Quotes of Note
“I have a motto that if something isn’t blatantly impossible, there must be a way of doing it.” – Nicholas Winton, who died this week at age 106, and was responsible for an effort that saved the lives of 669 Jewish children from Nazi-occupied Czechoslovakia
“In a world wracked by violence and cruelty, Nicky Winton’s selfless actions nearly seven decades ago should give us all hope. Edmund Burke once said, ‘All that is necessary for the triumph of evil is for good men to do nothing.’ It’s more than a little comfort to know that in our midst are men and women like Nicky Winton whose essential decency can, and did, triumph over evil.” – Benjamin Stafford, Lawrence Reed, “The Story of Nicholas Winton”
“We on this continent should never forget that men first crossed the Atlantic not to find soil for their ploughs but to secure liberty for their souls.” – Robert J. McCracken
July 29: The Georgia Public Policy Foundation’s annual Friedman Legacy for Freedom Day event begins at noon at Vic’s on the River in Savannah. This Policy Briefing Luncheon is keynoted by Dr. Ben Scafidi, Georgia’s foremost expert on education funding, and is sponsored by the Friedman Foundation and the Georgia Charter Schools Association. $30. Find out more and register here.
October 15: Arthur Brooks, president of the American Enterprise Institute, who recently joined President Obama for a discussion on poverty, is the keynote speaker at the sixth annual Georgia Legislative Policy Forum. 7:30 a.m.-3:30 p.m., Thursday, October 15, at the Renaissance Waverly Atlanta. The theme is, “Wisdom, Justice and Opportunity.” Review the 2014 Forum here. Registration is $125 per person; an Early Bird rate ($100) applies until Friday, September 4. Register here. Sponsorships are available; contact Benita Dodd.
Thoughts on Independence Day
Our nation’s birthday offers a good time to reflect on the past and the future. It is an especially good time to talk to children and young people about the significance of the Declaration of Independence. (Chances are they haven’t spent much time on it in school!)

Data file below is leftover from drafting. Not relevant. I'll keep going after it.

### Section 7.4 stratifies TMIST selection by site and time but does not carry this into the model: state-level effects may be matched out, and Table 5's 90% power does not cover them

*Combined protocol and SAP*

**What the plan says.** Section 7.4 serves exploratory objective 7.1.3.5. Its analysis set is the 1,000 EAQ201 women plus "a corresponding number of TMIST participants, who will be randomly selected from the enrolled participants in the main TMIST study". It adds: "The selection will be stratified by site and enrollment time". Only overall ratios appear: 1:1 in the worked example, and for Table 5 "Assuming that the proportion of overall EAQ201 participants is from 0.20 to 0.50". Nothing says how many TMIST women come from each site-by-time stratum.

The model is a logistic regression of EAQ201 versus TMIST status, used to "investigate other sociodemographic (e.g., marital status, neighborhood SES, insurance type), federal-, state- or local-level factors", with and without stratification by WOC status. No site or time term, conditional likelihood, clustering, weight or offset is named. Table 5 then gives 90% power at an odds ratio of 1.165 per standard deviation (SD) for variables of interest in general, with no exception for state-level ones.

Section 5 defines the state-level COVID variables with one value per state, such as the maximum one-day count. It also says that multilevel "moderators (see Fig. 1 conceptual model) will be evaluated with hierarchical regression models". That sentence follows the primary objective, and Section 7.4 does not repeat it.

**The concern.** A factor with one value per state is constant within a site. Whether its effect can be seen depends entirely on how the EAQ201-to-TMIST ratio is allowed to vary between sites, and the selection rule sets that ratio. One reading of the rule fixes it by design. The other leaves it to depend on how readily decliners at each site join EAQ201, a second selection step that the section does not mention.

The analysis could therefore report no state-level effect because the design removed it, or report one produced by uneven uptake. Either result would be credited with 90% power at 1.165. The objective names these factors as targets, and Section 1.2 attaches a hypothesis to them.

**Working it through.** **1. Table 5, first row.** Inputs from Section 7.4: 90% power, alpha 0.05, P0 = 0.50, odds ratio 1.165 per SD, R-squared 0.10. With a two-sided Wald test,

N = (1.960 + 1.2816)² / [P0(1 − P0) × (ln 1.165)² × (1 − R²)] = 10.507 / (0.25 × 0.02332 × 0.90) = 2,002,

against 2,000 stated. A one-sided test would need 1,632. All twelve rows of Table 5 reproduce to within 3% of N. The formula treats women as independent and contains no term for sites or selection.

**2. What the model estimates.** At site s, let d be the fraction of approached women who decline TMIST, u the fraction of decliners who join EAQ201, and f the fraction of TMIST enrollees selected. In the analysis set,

The Declaration ends with the phrase “… we mutually pledge to each other our Lives, our Fortunes and our sacred Honor.”
Think about that. The signers were providing direct evidence they were committing high treason against the most powerful nation in the world. Many of them were wealthy and could have easily justified a less risky action, but they didn’t.
Put yourself in their position and ask yourself what you would do.
Before the listing of grievances against England, the Declaration makes one of the most significant statements of all time: “We hold these truths to be self-evident, that all men are created equal, that they are endowed by their Creator with certain unalienable Rights, that among these are Life, Liberty and the pursuit of Happiness.”
It has taken us far too long to live up to this lofty goal, and we still have work to do. But it remains a goal worth risking your life for, as our Founders did, and as so many military men and women have done over the years.
It is a goal that is worth championing today. I know this is what inspires us to do the work we do at the Georgia Public Policy Foundation.
The political process is messy and frustrating. Even so, when a person comes up to us to share how criminal justice reform or school choice or another project we’ve worked on so diligently has changed their lives, it makes it all worthwhile.
It’s true: Our opponents are typically more numerous and better funded. But we have the facts and the power of ideas behind us, as well as your support.
Thank you for all you do for the Georgia Public Policy Foundation and Georgia. This Fourth of July, have a wonderful Independence Day holiday celebrating Freedom!
Kelly McCutchen and Benita Dodd
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